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How to Choose and Watch Films with Your Mental Health in Mind

A packed theater of people staring at a blank movie screen

The world of cinema is a fascinating place. Film allows us to experience a snippet of life we may not otherwise be exposed to—it can make us laugh and cry, feel the shock of horror, and the joy of surprise. Film can be an escape from our own reality, and a way to explore the world from another perspective. Every movie can impact us in a unique way—and will influence each of us differently. As acclaimed American filmmaker Nia Dacosta says, “I just want to tell good stories in ways that will shine a light on lives rarely seen on screen, because stories can push humanity forward.”

The Power of Film

Film is an amazing opportunity to be entertained, enlightened, and challenged, ranging from family-friendly fun to thought-provoking commentary and heart-wrenching exposés. And while we may be able to glean some information from a plot summary, we may not really know what a film is about or how it may affect us. Sometimes, certain scenes or topics may cause us anxiety or distress.

Here's an example: I remember when a film called the “Pursuit of Happyness” came to my local theater in 2006. At the time, I was a newly graduated social worker, providing in-home support to families involved with child protective services in an urban community. Many of the families I worked with were limited-income, single-parent households focused on day-to-day survival. 

When my friends heard about the film, they told me how amazing it was and that we had to go see. My first thought was, why? Don’t I already see families struggling every day? I believed movies were made to escape work, not remind me of it. Needless to say, I bawled my eyes out for much of the movie. In this instance, I knew what I was getting myself into and still chose to attend (and luckily thought to bring extra tissues). But what if I hadn’t known the plot ahead of time? Would I have walked away carrying more than a pocket full of crumpled, mushy yuck? The emotional toll could have been far greater. 

Making the Best Choice

When we watch a film, we choose another life to step into, even for a few moments. Just like in reality, we want to be wise about the lives we lead. This doesn’t mean that we shy away from what may be hard, but it does mean we should be cautious. Whether it’s the Sundance Film Festival program guide, Academy Award contenders, or a night of Netflix, we are always faced with choices. Here are some tips on making that choice intentionally with your well-being in mind.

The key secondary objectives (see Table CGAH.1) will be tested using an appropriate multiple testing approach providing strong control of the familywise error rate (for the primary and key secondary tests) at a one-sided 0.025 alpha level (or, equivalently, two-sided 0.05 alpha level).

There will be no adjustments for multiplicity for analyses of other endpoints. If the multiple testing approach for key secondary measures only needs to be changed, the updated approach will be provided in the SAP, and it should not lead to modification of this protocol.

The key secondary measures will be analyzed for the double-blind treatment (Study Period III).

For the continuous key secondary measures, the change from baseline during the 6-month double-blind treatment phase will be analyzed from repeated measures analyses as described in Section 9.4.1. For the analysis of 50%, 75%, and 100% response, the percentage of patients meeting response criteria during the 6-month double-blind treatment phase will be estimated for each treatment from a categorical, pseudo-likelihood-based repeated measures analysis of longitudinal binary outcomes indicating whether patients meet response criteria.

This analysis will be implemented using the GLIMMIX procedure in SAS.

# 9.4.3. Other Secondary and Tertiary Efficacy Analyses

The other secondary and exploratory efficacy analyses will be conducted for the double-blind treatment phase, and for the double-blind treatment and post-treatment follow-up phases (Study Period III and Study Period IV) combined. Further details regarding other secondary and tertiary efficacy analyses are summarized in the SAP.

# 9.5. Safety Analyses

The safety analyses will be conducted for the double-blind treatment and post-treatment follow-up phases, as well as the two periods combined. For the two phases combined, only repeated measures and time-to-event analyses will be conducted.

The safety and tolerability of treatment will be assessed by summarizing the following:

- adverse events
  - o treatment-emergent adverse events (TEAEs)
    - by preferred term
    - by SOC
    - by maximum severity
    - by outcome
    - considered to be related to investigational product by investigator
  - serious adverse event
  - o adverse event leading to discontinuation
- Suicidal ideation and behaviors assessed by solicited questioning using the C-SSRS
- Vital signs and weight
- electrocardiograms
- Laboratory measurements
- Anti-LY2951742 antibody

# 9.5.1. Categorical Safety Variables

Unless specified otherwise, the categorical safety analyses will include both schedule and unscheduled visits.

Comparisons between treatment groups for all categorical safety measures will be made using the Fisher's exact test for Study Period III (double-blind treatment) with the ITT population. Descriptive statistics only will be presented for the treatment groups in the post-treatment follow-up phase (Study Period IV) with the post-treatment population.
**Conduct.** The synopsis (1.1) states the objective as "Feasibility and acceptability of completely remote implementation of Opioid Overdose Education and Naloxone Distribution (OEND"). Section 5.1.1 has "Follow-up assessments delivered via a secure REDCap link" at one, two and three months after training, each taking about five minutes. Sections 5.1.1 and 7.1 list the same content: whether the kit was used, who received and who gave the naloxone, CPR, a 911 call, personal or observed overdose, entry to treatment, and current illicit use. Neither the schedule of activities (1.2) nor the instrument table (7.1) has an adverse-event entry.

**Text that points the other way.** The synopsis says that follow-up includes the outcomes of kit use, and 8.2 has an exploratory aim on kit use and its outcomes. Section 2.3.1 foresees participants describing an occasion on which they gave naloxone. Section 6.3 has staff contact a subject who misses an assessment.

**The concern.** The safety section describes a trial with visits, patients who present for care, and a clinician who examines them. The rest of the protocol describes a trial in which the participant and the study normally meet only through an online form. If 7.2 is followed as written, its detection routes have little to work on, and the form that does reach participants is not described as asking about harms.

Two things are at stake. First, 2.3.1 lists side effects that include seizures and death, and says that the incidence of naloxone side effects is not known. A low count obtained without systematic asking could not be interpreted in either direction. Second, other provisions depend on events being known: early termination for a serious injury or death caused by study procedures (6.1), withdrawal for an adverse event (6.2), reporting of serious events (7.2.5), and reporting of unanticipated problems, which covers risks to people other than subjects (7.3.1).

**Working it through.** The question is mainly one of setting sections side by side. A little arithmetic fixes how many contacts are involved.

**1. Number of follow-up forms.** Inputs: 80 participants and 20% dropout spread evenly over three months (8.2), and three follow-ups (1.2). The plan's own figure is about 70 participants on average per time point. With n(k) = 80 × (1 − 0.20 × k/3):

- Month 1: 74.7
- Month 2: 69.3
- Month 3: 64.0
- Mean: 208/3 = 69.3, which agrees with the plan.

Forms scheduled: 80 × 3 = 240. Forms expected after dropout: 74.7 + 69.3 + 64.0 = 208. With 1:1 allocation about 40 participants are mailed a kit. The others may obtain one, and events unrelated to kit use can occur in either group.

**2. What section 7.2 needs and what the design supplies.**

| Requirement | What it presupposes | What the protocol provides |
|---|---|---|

1. Check in with yourself. Are there topics that just hit too close to home? Often, these can be the subjects that affect us the most on the big screen.
  2. Ask yourself what experience you’re hoping to get from a film. Are you looking for a joyful story that reminds you of the good in the world? Do you want to learn about the life of someone completely different from you? Are you looking to be educated, enraged, or feel the poignant pull of heartbreak?
  3. Give yourself permission to say no. If you aren’t emotionally ready to see the atrocities of sex trafficking or the impact of having an incarcerated parent, then it is OK to say, “Maybe another time” or “I’ll wait to see it from the safety of my couch.”

When the Camera Stops Rolling

If you do end up seeing a film that resonates strongly with you, you may feel emotional and overwhelmed. There are many ways to take care of yourself in these moments. 

  1. Focus on your body. Take some deep breaths and find ways to ground yourself in your body, maybe by placing your hand on your heart and diaphragm as you breathe. Remind yourself that despite whatever’s on screen, you’re safe here.  
  2. Seek support. If you’ve attended a film with company, this could be an opportunity to connect on your shared experience. You could even take a moment to talk to a stranger about how hard it was to experience what you did. It is OK to feel the way you feel. Just take care of yourself and each other when you do.

Amanda McNab, LCSW

Jan 20, 2024 9:51 AM